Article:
By 1890, when Reverend William Pittenger brought his family to Fallbrook, the boom had ended, and Pittenger purchased 20 acres of the former homestead for $60 per acre. On his new ranch, he built a country place for his family. They also had a home in town, located across Fig Street from the Methodist Church. (The house still exists and will soon become part of the Alzheimer Day Care Center). Having a home in town was a necessity, for Pittenger served as pastor of the Methodist Church from 1893 to 1896, and 1898 to 1899.

Rev. Pittenger was especially interested in Fallbrook schools because of his own children. In Fallbrook, in addition to an infant son, he and his wife, Winnie, had two daughters of an age to attend the elementary school, which was, located a block away from church. They also had two teenage daughters and a son away at school, for Fallbrook had no high school. Pittenger helped organize the high school district, and served as president of the school board.

Pittenger was also known nationally, having been awarded one of the first Congressional Medals of Honor by President Lincoln, for having served with Andrews' Raiders during the Civil War exploit known as "the great locomotive chase." He not only participated in the action, but he wrote books about it.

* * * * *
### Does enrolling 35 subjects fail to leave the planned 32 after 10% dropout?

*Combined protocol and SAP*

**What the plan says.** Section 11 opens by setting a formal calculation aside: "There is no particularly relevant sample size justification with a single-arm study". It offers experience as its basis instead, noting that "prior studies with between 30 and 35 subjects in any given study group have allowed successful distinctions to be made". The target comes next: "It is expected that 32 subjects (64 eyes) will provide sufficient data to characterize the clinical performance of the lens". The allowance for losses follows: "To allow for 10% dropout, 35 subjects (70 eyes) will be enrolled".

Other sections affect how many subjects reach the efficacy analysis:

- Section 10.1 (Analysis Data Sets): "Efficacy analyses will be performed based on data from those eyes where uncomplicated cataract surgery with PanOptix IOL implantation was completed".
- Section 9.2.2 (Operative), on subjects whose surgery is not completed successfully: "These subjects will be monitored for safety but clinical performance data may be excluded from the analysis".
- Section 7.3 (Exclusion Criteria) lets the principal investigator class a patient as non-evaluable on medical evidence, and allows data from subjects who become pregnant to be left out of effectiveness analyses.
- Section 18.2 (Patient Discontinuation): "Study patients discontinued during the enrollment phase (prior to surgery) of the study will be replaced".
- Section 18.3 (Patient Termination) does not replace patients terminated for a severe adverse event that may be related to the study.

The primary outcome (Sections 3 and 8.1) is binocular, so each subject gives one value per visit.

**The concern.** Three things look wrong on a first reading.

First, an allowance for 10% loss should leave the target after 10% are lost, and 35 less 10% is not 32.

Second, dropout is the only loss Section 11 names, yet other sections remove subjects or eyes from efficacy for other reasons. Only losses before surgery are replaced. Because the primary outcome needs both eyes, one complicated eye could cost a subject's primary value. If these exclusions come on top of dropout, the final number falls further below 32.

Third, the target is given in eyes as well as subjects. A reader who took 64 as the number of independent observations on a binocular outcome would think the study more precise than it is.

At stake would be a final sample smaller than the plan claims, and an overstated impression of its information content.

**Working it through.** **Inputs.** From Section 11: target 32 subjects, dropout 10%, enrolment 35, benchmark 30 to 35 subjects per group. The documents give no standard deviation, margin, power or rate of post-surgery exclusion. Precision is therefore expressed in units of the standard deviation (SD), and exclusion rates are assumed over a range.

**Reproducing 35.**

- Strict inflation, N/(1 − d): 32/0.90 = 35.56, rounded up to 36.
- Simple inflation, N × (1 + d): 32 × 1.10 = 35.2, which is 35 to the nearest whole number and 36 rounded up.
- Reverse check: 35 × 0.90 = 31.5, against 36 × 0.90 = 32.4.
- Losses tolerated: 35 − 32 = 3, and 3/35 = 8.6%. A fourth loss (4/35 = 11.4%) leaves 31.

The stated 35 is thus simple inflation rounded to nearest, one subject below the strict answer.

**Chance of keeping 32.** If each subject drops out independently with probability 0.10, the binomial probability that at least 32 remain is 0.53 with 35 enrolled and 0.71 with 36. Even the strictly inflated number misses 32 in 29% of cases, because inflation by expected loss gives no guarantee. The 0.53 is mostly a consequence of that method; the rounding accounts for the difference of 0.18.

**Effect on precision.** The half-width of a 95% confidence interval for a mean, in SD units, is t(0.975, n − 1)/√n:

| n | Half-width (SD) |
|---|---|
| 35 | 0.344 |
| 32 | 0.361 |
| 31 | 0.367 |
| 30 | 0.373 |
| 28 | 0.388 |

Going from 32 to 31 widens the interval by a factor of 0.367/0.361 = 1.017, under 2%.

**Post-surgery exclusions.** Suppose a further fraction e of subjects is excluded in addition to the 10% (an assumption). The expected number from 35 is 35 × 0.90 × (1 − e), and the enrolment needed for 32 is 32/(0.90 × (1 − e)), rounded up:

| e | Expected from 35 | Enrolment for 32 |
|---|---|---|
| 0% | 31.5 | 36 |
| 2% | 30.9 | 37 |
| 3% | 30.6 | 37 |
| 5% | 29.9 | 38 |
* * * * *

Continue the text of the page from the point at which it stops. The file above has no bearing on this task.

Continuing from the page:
While living in Fallbrook in 1891, Pittenger traveled to the National Cemetery in Chattanooga, Tennessee to deliver the closing prayer at the unveiling ceremony of a monument to the Andrews' Raiders. Pittenger's lectures on his new book drew large audiences in Fallbrook and elsewhere.

Rev. Pittenger died in 1904, but Winnie lived in Fallbrook through the 1920s. She sold the ranch in 1910 and moved permanently to her residence near the church.

Winnie's youngest daughter, Mary married newspaper promoter, Raymond Wayman. Mary managed the Wayman Real Estate office when it was located in the Ellis Hotel. In the 1920s they developed the Winterwarm area, proposing a new town of south Fallbrook. Their son, Jim Wayman (now deceased) remembered hearing his mother and grandmother speak of the happy hours spend in this old Pittenger house.

In 1918, Elizabeth F. Davies and her husband B. C. Davies, a Los Angeles doctor, purchased the ranch and the Historical House for $17,000. In the late 1920s, Dr. Davies served on the board of the Fallbrook Irrigation District, and later helped organize the first Rotary Club in Fallbrook. He doctored many Fallbrook residents.

In 1946, John and Marion Griffin, who developed the property as the Rocky Crest Ranch, and raised a family here, purchased the Historical House. Their heirs sold it to the Fallbrook Historical Society in 1981.

Go To:

Fallbrook Historical Society
Fallbrook, CA Area Information: History
Elizabeth Yamaguchi's Writings On Fallbrook History

Copyright © 1998-1999 by Fallbrook Historical Society
Permission is freely granted to reproduce any or all of this page as long as credit is given to the Fallbrook Historical Society at this source:
Comments and feedback: Don and Mary Rivers
Last update: 29 January 1999.